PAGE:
Racecourse Going - What Does it Mean?

sands of mali flat racing sprint

What does going mean in horse racing?

The going is how horse racing enthusiasts describe the ground at a certain racecourse and it is measured by the clerk at the racetrack where they will determine the going by the moisture in the ground.

Similar to sports like tennis, all the horses will enjoy different conditions and you will always find reports going round that trainers and jockeys are glued to in order to compete in the races that are the best for their horse.

With this in mind, it’s vital you’re aware of the terms to understand how this may affect your bet and future races you are watching. Some horses are specialists in particular conditions and on the other hand, others may be adaptable and run effectively enough.

All different types of racecourse going


The firm ground tends to come around in the summer during the flat season when the racing ground becomes quite dry. This dry surface means horses are able to run faster and subsequently, many horses run their fastest races of the calendar year on firm ground.

Good to firm

With firm being faster surfaces, good to firm refers to the slower side of firm ground. Sometimes, if the ground is too firm, water will be sprinkled onto the racetrack, especially if no rain is predicted.


Good is often referred to as the fairest condition, due to the majority of horses being able to adapt to it. It’s easy to run on and it allows for more horses to participate in.

Good to soft

Good to soft is more common in the winter months and is mostly good ground that has had a touch of water.


Soft ground is more common in the jumps season as opposed to the flat season, simply because the weather tends to be wetter. The ground is deeper and more moist, and as a result, horses run much slower.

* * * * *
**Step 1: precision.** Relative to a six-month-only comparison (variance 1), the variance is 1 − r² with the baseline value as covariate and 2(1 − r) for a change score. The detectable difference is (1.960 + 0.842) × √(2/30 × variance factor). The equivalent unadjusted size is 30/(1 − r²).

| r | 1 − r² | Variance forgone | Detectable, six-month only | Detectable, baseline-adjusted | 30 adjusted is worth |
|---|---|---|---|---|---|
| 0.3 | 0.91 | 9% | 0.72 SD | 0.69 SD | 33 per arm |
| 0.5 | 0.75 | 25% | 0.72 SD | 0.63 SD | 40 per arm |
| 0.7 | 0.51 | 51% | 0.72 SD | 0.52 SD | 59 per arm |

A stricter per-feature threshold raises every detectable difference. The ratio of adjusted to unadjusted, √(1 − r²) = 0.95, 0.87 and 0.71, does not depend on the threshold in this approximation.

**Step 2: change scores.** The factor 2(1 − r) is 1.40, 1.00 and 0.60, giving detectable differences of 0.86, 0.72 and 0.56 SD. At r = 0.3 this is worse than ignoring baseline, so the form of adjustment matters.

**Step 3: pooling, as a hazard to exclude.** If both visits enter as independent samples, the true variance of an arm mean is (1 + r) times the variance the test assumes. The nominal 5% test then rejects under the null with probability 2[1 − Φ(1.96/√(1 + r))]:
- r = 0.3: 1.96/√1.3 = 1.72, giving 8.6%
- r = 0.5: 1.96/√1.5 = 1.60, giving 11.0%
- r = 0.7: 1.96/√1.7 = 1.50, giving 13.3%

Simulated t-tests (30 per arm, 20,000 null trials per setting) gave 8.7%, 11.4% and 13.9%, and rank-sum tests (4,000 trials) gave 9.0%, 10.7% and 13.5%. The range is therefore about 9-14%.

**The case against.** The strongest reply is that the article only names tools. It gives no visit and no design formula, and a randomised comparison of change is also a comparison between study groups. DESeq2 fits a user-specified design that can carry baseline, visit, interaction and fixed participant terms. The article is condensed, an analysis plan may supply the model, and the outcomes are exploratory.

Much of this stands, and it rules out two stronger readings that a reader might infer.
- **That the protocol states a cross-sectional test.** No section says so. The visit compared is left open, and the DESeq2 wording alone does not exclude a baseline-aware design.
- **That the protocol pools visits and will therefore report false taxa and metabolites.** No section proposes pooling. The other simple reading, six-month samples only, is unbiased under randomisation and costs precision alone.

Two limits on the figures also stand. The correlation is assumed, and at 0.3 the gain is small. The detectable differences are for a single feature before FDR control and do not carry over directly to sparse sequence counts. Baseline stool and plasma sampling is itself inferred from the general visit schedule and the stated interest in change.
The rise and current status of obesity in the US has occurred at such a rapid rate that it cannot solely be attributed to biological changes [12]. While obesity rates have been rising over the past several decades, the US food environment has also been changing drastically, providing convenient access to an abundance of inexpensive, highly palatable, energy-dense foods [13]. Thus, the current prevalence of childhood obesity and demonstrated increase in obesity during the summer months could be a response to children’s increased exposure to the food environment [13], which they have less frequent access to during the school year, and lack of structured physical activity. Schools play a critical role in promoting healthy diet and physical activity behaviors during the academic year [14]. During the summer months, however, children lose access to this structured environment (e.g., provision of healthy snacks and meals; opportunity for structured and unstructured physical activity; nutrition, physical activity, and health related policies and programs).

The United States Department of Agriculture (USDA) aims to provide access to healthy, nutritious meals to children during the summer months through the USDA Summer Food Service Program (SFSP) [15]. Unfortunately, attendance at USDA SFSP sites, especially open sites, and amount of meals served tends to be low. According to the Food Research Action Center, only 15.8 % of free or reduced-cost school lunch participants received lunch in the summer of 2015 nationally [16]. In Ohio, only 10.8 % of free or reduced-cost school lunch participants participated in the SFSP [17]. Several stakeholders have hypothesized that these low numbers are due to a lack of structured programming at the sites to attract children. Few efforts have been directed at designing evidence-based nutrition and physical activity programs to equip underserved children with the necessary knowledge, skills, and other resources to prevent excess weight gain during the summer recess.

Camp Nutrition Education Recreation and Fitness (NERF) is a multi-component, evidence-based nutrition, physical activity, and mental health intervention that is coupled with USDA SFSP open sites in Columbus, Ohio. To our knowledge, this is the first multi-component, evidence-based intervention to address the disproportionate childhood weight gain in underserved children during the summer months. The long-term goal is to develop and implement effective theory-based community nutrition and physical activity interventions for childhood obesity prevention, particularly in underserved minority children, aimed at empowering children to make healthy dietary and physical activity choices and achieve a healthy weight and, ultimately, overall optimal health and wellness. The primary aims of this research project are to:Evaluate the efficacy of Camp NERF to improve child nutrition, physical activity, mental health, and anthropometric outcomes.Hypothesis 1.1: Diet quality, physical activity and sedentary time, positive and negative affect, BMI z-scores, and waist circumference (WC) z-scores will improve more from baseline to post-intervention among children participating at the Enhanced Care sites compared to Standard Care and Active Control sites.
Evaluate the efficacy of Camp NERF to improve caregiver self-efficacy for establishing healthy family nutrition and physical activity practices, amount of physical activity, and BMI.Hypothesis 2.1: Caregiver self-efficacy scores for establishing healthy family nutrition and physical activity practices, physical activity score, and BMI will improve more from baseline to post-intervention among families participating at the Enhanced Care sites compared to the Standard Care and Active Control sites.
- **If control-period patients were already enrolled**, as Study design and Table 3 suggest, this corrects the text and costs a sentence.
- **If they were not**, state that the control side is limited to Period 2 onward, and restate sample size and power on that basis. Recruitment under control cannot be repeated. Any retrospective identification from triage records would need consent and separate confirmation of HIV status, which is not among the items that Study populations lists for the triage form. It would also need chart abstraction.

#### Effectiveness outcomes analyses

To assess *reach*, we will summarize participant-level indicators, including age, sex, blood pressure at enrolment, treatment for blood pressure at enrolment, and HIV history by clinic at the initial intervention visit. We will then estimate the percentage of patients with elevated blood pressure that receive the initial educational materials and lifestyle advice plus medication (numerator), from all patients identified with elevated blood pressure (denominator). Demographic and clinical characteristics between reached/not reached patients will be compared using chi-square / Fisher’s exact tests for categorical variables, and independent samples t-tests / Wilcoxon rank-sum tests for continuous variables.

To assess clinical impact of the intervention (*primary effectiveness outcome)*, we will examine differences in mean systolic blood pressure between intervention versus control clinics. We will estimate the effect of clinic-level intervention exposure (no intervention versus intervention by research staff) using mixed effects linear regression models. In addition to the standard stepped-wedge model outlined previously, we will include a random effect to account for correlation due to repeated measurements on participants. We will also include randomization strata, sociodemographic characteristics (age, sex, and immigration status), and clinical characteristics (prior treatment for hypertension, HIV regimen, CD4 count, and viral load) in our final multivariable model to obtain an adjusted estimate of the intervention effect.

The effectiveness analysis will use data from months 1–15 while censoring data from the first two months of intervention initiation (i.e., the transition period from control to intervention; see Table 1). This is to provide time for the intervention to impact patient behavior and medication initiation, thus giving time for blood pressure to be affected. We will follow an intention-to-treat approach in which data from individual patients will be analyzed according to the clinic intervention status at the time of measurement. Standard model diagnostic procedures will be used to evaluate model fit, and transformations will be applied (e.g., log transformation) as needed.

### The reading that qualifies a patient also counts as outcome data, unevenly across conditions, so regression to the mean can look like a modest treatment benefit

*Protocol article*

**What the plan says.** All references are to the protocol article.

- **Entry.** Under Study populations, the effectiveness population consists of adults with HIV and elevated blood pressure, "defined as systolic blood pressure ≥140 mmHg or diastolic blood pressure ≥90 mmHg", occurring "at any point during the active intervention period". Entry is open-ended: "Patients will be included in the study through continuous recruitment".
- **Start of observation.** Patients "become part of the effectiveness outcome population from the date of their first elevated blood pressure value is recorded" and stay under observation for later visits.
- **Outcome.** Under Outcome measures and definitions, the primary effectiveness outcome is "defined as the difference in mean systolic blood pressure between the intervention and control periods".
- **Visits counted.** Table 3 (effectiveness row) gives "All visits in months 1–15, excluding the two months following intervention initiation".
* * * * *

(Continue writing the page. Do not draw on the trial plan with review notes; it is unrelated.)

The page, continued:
Heavy is where the stamina of a racehorse comes into play and it is easily the toughest to run on. This condition is very wet and you might here ‘heavy’ be described as a ‘bog’

Other types of horse racing going


Yielding is unique to Irish racing only and it is simply the equivalent to the British term listed above, ‘good to soft’.

All-weather going

All-weather tracks are artificial surfaces. Just like other sports, they are often made of sand and artificial grass. Because they are not affected by the weather as much, they have different going descriptions to turf racecourses.


The fast racing surface is quick and dry with minimal moisture and as a result, trainers will see their horse post much faster times.


Standard is what it says on the tin: not too much and not too little moisture.


Slow is used to describe a racing surface with moisture in it, just like soft racecourses.

What is the GoingStick?

The GoingStick was introduced back in 2007 and it has since become an integral part of horse racing staff's arsenal in judging each racecourse on a given day. The GoingStick is poked into the ground the reading will show how much moisture is in the ground depending on how far the stick goes into the ground. Pretty simple, but very effective.

How can the going help my racing bet?

The going is a vital component to horse racing betting. It is similar to how certain tennis players perform well on certain courts and horses are exactly the same in that some will perform better than others on a firm course, as they are able to run as fast as possible and simply blitz the track as a result. On the other hand, some horses fail to adapt to certain conditions and as a result, some punters tactically steer away from certain horses when the weather strikes in a certain way, such as if a heavy course comes and a horse can’t adapt very well.

The going will determine how a horse performs, that is a fact. So, it is advisable to constantly ensure you’re aware of the going on a certain day as some horses may favour it and others may not. Certain horses may find form on one given track, but this could diminish if they travel to another racecourse and the conditions are different, for example.